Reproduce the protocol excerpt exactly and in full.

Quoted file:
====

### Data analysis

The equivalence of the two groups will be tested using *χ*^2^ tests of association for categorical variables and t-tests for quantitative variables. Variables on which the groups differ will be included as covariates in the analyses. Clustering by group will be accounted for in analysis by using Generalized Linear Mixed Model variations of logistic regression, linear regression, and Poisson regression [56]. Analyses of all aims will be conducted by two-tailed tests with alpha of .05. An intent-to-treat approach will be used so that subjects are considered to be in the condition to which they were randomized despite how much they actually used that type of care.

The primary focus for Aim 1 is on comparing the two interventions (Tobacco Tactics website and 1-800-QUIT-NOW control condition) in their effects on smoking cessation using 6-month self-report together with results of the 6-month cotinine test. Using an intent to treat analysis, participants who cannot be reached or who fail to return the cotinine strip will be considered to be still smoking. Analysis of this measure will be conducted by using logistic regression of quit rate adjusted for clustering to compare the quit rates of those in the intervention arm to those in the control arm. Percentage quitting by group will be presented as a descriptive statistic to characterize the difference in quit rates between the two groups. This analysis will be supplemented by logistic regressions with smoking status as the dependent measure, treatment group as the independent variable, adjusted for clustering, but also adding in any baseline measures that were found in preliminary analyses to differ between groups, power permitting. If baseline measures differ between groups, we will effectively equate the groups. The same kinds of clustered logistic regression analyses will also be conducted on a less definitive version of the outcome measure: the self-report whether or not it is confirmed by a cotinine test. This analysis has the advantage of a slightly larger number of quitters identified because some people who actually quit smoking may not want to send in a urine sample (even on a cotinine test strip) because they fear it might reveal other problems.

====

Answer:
### Data analysis

The equivalence of the two groups will be tested using *χ*^2^ tests of association for categorical variables and t-tests for quantitative variables. Variables on which the groups differ will be included as covariates in the analyses. Clustering by group will be accounted for in analysis by using Generalized Linear Mixed Model variations of logistic regression, linear regression, and Poisson regression [56]. Analyses of all aims will be conducted by two-tailed tests with alpha of .05. An intent-to-treat approach will be used so that subjects are considered to be in the condition to which they were randomized despite how much they actually used that type of care.

The primary focus for Aim 1 is on comparing the two interventions (Tobacco Tactics website and 1-800-QUIT-NOW control condition) in their effects on smoking cessation using 6-month self-report together with results of the 6-month cotinine test. Using an intent to treat analysis, participants who cannot be reached or who fail to return the cotinine strip will be considered to be still smoking. Analysis of this measure will be conducted by using logistic regression of quit rate adjusted for clustering to compare the quit rates of those in the intervention arm to those in the control arm. Percentage quitting by group will be presented as a descriptive statistic to characterize the difference in quit rates between the two groups. This analysis will be supplemented by logistic regressions with smoking status as the dependent measure, treatment group as the independent variable, adjusted for clustering, but also adding in any baseline measures that were found in preliminary analyses to differ between groups, power permitting. If baseline measures differ between groups, we will effectively equate the groups. The same kinds of clustered logistic regression analyses will also be conducted on a less definitive version of the outcome measure: the self-report whether or not it is confirmed by a cotinine test. This analysis has the advantage of a slightly larger number of quitters identified because some people who actually quit smoking may not want to send in a urine sample (even on a cotinine test strip) because they fear it might reveal other problems.